Welcome to Newport, the Dungeness Crab Capital of the World™
Perched on the edge of the magnificent Pacific Ocean, Newport is a dynamic, warm community of 10,500 with active fishing, tourism, scientific, and arts communities. It is a perfect place to live, play, work, raise a family, and do business. It is home to Oregon’s largest fishing fleet, miles of sandy beaches, Oregon State University’s Hatfield Marine Science Center, the Oregon Coast Aquarium, and the West Coast home port of the National Oceanic and Atmospheric Administration. We welcome you to explore what Newport has to offer through this website as well as by visiting or moving your home, business, or family here.
Newport: A City Rich in History
If all the world’s an oyster, the City of Newport is definitely a pearl.
In fact, it was the Yaquina Bay oyster beds that first attracted settlers to Newport in 1862. Great profits were made by exporting the delicacy to San Francisco and elsewhere, and those settlers were the first to experience all the treasures the area had to offer.
Yaquina Bay opened to white settlement in 1864. Newport’s first tourist destination resort was built in 1866 by a forward-thinking pioneer named Sam Case. It was Sam who named the town “Newport,” after his favorite town in Rhode Island. More resorts soon followed, paving the way for Newport’s incorporation in 1882 and establishing the community as a premier tourist destination along the Oregon coast.
Newport’s subsequent development centered around three distinct areas: The Bayfront, Nye Beach, and the Highway 101 Corridor. The tourism industry has enjoyed a long, successful history in Newport. In the early 1900s, Nye Beach was the number one tourist attraction on the Oregon coast, offering salt-water taffy stores, concessions, agate shops and penny arcades, as well as rooming houses and resorts.
Newport’s seafood industry boomed in 1908 when electricity (and refrigeration) became available. Construction of the Yaquina Head Lighthouse helped make Yaquina Bay a favorite shipping port. The seafood industry still thrives today – Newport’s Bayfront is home to Oregon’s largest commercial fishing fleet.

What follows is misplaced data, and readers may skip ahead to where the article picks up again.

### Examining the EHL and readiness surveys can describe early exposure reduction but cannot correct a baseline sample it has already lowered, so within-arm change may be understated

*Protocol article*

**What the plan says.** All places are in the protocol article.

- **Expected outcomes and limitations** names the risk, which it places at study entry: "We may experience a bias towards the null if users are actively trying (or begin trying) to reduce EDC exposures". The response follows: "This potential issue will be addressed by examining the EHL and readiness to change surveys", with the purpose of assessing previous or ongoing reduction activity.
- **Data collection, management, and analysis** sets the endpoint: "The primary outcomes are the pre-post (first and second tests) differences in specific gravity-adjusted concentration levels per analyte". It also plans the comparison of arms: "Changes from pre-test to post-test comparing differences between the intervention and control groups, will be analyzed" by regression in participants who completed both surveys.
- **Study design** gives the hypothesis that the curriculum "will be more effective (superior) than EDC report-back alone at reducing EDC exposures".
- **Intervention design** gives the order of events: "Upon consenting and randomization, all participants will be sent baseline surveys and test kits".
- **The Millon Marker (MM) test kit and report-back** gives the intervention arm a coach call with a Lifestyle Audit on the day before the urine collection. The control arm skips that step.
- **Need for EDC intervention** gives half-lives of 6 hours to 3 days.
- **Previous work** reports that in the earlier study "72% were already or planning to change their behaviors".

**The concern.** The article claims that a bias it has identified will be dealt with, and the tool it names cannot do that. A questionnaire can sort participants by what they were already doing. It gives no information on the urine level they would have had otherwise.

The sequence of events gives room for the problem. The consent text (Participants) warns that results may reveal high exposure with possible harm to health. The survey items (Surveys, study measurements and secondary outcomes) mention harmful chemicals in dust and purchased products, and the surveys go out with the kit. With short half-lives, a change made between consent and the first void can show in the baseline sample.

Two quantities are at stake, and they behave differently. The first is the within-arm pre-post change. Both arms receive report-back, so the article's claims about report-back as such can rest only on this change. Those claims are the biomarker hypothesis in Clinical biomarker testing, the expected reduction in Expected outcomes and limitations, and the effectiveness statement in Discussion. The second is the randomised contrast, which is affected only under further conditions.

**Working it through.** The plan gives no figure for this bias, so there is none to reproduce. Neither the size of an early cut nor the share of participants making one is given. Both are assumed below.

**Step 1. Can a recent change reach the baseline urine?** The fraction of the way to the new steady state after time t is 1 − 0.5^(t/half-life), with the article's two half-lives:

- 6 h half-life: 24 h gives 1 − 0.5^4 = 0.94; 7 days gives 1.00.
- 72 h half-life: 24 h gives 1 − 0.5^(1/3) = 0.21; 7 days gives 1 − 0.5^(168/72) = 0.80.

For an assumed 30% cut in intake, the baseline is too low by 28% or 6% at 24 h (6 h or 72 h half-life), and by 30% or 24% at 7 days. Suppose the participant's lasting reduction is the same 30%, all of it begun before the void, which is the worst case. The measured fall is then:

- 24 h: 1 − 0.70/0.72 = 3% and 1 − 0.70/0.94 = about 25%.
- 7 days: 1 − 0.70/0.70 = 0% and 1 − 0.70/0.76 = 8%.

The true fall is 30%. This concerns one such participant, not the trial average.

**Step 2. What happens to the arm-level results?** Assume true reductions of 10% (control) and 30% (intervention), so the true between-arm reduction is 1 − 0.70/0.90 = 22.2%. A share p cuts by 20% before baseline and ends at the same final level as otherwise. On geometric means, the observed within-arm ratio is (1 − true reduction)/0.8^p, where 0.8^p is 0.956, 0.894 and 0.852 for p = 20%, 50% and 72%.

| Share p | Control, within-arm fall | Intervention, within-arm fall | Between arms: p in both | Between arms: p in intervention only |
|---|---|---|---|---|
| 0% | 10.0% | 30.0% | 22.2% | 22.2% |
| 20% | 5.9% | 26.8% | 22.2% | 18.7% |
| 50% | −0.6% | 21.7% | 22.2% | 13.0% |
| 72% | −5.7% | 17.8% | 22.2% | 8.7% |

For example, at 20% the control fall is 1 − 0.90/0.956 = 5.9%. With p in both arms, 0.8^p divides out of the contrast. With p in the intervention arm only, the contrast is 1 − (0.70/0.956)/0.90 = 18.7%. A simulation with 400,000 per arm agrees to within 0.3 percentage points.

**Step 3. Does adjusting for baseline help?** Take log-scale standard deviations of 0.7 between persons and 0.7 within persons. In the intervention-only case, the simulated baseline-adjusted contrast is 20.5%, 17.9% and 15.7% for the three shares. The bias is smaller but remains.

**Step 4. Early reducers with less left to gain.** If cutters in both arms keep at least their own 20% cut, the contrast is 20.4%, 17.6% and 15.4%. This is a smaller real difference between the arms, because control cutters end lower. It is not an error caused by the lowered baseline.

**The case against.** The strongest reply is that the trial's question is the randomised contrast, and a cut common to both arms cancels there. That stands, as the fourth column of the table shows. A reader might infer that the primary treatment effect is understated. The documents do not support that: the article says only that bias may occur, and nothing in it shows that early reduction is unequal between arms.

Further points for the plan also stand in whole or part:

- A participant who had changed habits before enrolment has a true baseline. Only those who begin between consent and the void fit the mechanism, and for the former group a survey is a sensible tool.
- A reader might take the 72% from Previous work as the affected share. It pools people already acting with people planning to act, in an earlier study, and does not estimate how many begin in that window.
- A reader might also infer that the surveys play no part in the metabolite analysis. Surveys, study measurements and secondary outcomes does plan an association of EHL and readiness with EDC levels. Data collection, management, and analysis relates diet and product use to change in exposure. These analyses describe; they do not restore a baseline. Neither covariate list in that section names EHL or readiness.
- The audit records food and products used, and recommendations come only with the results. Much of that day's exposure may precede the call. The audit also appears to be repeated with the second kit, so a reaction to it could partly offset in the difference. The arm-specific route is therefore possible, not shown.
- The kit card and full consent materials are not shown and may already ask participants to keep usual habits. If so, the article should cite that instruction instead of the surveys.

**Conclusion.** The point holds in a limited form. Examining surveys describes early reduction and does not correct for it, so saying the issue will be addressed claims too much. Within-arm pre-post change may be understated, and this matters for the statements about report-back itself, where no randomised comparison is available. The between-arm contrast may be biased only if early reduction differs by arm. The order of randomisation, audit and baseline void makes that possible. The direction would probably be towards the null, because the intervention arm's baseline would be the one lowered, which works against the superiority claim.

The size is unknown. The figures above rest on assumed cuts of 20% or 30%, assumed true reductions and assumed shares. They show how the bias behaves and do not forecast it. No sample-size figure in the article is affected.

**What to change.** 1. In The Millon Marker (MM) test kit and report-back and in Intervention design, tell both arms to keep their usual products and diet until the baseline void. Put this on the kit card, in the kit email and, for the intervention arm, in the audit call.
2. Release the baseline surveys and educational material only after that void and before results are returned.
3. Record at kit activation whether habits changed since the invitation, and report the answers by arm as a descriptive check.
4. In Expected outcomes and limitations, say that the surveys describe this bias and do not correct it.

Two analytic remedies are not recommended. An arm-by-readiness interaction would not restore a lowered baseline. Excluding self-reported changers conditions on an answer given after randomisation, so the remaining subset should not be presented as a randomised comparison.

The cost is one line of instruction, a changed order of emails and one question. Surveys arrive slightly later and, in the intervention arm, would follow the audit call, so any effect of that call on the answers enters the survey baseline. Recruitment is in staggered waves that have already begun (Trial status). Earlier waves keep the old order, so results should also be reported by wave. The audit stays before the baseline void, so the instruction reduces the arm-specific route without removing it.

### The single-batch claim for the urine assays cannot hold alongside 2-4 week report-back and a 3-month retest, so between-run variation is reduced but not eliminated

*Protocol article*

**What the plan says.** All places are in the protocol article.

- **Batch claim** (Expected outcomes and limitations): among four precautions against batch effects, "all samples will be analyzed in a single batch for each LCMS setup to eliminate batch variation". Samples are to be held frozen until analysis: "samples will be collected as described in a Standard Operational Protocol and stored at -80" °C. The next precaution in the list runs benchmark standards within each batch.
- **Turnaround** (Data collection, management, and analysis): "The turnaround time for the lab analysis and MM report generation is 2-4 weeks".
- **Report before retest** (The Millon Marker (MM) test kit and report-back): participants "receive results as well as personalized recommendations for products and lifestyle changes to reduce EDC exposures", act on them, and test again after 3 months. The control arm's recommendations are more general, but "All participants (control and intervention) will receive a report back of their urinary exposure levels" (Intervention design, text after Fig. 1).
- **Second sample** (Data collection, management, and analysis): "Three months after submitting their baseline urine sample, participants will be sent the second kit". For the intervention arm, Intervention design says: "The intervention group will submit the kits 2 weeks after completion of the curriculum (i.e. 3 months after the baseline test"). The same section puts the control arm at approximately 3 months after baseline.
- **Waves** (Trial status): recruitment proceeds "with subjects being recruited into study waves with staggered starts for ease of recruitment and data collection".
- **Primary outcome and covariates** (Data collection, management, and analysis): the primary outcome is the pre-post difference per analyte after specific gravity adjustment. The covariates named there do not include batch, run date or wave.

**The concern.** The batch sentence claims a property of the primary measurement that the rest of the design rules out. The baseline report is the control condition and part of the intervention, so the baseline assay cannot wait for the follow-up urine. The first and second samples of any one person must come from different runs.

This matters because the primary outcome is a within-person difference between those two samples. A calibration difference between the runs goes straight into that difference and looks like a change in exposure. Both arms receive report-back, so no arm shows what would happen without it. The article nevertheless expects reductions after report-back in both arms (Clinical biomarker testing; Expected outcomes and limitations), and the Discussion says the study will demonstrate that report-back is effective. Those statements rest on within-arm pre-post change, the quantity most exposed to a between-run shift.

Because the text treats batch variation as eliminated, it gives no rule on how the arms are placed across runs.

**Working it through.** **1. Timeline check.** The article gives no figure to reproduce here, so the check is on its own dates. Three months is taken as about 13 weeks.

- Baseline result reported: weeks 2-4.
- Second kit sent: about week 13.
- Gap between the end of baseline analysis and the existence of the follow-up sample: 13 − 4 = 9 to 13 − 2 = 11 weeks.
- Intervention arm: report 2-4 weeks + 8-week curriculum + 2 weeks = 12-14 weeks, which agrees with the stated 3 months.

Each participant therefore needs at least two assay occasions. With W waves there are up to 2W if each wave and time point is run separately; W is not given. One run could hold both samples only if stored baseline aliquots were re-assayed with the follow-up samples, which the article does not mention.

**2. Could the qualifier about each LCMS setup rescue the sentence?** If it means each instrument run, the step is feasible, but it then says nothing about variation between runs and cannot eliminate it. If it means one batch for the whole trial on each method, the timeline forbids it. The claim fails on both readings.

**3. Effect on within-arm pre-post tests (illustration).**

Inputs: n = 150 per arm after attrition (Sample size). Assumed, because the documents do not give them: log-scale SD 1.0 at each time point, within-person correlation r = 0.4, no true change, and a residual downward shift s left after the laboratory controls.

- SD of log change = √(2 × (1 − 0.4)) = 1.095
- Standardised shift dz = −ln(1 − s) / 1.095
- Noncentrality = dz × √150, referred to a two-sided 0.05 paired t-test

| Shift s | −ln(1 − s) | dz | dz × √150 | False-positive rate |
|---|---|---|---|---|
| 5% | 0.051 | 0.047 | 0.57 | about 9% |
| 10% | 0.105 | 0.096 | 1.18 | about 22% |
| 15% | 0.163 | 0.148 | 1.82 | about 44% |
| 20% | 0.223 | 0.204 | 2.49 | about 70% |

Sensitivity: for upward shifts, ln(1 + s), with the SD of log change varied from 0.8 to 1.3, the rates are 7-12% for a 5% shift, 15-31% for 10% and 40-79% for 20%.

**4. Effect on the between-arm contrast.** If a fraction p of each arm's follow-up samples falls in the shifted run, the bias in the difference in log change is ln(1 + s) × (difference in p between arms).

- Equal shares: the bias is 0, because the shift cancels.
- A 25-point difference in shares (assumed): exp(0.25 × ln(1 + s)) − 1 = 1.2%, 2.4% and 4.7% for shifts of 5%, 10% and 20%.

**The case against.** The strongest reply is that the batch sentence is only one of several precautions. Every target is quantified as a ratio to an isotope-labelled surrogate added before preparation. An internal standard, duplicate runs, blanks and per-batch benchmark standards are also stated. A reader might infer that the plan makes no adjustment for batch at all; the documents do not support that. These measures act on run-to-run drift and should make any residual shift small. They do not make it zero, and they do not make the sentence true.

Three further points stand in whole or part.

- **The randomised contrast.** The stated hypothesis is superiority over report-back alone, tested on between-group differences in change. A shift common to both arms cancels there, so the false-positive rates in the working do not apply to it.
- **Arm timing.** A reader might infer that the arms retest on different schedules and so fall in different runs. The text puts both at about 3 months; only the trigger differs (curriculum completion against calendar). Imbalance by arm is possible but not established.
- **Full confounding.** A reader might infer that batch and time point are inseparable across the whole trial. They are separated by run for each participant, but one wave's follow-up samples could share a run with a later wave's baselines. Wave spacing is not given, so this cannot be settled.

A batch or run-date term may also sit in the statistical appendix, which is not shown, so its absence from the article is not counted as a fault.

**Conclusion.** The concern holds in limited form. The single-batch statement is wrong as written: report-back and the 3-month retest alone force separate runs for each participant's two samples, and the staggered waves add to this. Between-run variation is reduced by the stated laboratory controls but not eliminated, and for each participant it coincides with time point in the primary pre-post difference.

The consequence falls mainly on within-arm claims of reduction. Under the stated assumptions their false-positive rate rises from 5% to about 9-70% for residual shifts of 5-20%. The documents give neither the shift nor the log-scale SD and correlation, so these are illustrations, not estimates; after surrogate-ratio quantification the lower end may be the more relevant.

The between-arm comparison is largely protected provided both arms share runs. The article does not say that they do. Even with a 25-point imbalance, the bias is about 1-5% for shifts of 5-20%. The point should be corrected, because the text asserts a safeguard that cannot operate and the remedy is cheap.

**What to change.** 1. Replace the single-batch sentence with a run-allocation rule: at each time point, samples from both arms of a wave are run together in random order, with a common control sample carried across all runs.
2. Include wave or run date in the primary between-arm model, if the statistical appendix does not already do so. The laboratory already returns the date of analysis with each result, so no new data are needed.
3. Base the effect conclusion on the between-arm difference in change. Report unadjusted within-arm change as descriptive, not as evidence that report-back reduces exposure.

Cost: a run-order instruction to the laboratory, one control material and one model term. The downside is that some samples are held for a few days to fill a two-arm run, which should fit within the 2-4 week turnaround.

The timber industry also carved a niche in Newport’s history. The area was the location of the world’s largest spruce mill built by the U.S. government to supply the airplane industry in World War I. It is rumored the mill provided all the wood that went into Howard Hughes's famous Spruce Goose aircraft.
Completed in 1936, the Yaquina Bay Bridge is perhaps the most recognizable landmark in Newport. The bridge helped the city become more cohesive and fostered growth along the Highway 101 corridor.
Today, Newport’s history is still being made. The city is a well-balanced mix of industries, including tourism, fishing, forestry and marine science. By blending the best of new and old business, landmarks and attractions, Newport is preserving the treasures of the Oregon coast – now and for the future. Get to know Newport!
Relocation & Community Resources
Central Lincoln PUD...... 541-265-3211
Thompson Sanitary Service, Inc...... 541-265-7249
Century Link...... 541-967-3500
Charter Communications...... 866-731-5420
Pioneer Telephone Cooperative...... 541-563-3135
Natural Gas & Propane
NW Natural...... 541-994-2111
Water & Sewer
City of Newport...... 541-574-0617
Real Estate, Moving & Storage
Northwest Oregon Economic Indicators
You’ll find a link here for this month’s Northwest Oregon Economic Indicators. This month’s edition features a graph showing employee turnover rates by age and average wages within NW Oregon. You’ll also see year-over-year changes in unemployment rates and industry employment since this time last year.
Living and Doing Business Guide
Learn all about Newport's geography, climate, government, history, events, districts, transportation, education, healthcare, fishing, hiking, beaches, economy, business profiles, tourism, demographics, employment, and more